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Disaster and Storm Preparedness: An Equestrian Perspective

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The storms and tornadoes that ravaged the Mid-South Friday, March 31, 2023 into early Saturday morning on April 1, 2023 left many horse owners and caregivers reeling. Although forecasted, these storms produced unpredictable winds and tornadoes with little warning. Equine owners throughout the region were left with little time to prepare for these storms.

In severe weather situations, we know the best place for ourselves:  inside, on the lowest floor or basement, in an interior room.  Many have a storm or disaster plan for ourselves and our family.  However, when it comes to our horses, we can make preparations and plans too.
 

First, when severe weather is forecasted, horse owners and caregivers must decide what is best for their equines:  inside or outside?  Turning your horses out in a large, open pasture gives your horses an opportunity to get out of the storm’s path.  Being flight animals, horses instinctively will flee from immediate danger.  If tall trees are present in the pasture, they can serve as lightning rods to help decrease the chance of the horse itself being struck.  However, turning out in a large pasture can also put the horse at risk; falling trees, flying debris, or damaged fences can all be threats.  
 

If your horse is unaccustomed to being in a large pasture, keeping it stalled may be the best option to decrease its anxiety during the storm.  However, keeping horses in a stall during severe storms raises the risk of the horse being injured if the barn becomes damaged.  Brick and concrete barns have a better chance at sustaining high winds than metal structures do.  Local barrel racer, Lexi Henderson, says she leaves her horses turned out during storms “because it’s safer in case something were to fall on our barn, like a tree, or if it were to get struck by lightning.”  
 

No matter where you choose to keep your horse during severe weather, consider tagging it with your name and phone number.  This can be done in a variety of ways.  A breakaway halter with your name and contact information can be put on every horse.  If you are concerned about the possibility of the halter becoming caught on something, like a fence post or tree branch, you can use a livestock paint marker to write your phone number directly onto the body of your horse.  If your horse were to get out of the barn or pasture, people will be able to read your number directly off your horse, even if they cannot catch the horse itself.  Another option is to go to your local pet store and purchase a dog identification tag with your contact information printed directly on the tag.  This tag can then be braided into your horse’s mane or tail.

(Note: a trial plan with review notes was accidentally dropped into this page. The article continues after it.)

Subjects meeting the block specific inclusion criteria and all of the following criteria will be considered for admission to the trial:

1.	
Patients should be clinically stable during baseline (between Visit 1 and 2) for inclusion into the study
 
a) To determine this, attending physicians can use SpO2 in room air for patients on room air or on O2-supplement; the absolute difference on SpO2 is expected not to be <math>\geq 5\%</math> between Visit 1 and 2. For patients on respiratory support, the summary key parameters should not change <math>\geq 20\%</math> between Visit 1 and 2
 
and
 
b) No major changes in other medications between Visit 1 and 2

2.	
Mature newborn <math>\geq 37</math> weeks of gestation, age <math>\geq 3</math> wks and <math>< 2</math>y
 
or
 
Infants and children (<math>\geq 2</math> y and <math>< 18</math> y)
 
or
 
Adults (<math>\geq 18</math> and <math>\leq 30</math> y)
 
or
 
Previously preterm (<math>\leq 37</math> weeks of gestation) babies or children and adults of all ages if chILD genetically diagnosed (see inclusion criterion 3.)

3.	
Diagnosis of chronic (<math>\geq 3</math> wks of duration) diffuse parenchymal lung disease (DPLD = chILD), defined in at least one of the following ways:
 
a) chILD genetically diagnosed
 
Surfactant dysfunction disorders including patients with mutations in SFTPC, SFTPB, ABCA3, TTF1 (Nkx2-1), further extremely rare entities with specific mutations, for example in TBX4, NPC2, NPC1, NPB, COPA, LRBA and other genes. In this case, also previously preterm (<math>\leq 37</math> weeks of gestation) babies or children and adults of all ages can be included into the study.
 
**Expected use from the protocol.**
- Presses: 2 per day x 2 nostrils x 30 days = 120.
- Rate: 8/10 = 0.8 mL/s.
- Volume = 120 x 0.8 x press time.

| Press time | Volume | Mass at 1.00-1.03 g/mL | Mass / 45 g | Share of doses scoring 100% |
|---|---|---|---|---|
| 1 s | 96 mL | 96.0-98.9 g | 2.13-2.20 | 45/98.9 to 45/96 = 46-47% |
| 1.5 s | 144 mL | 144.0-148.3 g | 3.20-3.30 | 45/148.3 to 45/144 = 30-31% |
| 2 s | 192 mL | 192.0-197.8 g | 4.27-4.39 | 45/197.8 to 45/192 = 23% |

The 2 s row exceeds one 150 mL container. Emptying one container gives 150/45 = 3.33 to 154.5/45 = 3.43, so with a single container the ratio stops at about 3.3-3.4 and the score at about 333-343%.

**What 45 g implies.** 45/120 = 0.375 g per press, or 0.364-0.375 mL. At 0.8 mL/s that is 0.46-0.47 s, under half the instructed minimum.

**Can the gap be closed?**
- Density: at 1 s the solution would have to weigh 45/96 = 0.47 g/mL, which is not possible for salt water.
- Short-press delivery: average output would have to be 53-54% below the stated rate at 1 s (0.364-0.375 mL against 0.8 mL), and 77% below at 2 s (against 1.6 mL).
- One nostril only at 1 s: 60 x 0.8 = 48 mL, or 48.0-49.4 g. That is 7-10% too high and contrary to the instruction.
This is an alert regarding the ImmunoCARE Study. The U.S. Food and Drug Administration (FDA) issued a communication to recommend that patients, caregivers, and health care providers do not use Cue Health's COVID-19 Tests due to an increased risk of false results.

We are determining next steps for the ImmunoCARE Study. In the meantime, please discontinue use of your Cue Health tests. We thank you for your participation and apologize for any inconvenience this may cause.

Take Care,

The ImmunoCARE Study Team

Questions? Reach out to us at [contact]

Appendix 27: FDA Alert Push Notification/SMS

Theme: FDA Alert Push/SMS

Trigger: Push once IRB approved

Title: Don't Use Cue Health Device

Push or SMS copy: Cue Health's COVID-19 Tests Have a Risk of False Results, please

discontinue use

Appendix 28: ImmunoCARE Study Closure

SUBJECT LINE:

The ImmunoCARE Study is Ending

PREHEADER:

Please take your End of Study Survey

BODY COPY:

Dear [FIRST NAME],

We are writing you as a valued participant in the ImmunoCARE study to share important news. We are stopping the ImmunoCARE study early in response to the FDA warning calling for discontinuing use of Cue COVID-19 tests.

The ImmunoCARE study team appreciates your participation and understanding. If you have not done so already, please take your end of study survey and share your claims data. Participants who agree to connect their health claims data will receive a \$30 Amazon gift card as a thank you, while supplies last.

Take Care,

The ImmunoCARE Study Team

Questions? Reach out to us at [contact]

Other disaster preparedness tips for horse owners and caregivers include keeping extra feed and water on hand if possible.  Roads can quickly become impassable after a tornado, so running to the feed store may not be possible for a few days.  Portable water containers and emergency water storage tanks are available to keep in the barn in case water lines are damaged.  
 

Keeping your fences well-maintained during storm season is another important way to stay prepared.  Limbs kept cut back off the fence line can help ensure the integrity of your fence when the wind starts to blow.  Investing in temporary panels is a good idea if you do not already have a round pen.  If you were to experience  the collapse of a barn or a break in your fence after the storm moves through, temporary panels will allow you to easily set up a short-term stall or area to house your equine.
 

Jonathan Fortenberry, Risk Manager and Insurance Agent for American National, cautions you, from a preventative standpoint, to let your insurance company know the value of your barn, shed, or other buildings or structures on your property, including the fence as well.  If your property does sustain damage, Jonathan suggests following these steps.  First, file a claim and let your insurance know what structures are damaged.  Next (and only if you can do so safely), protect and preserve your property that’s not damaged, and take plenty of pictures and videos of property that is damaged.  If your property is unlivable, or a building on your property can no longer produce income you depend on, your homeowner’s policy or farm policy may cover those living expenses.  Finally, begin getting estimates, but Jonathan recommends refraining from signing any contracts until you talk to your adjuster.

 

Alicia Johnson

Alicia is a Writer and Editorial Coordinator for the Horse Review. She has two wonderful children, Mason and Madison. Her and her family live an active lifestyle and love being outdoors. Alicia has been a horse lover for as long as she can remember, she didn't become a horse owner until she was an adult. Now, her daughter, Madison, has grown to love horses and it is a passion they share together.

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